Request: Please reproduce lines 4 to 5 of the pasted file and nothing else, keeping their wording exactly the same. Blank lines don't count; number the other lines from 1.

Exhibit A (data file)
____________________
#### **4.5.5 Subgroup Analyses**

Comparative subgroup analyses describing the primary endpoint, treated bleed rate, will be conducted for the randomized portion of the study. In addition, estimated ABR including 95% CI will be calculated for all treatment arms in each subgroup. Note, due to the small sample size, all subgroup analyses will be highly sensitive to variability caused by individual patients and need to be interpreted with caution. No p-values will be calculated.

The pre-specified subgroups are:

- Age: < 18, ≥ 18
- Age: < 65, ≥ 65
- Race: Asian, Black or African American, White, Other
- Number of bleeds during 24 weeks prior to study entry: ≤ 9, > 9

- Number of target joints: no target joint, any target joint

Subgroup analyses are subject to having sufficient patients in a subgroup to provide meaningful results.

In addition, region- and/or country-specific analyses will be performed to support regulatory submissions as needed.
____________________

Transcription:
- Age: < 18, ≥ 18
- Age: < 65, ≥ 65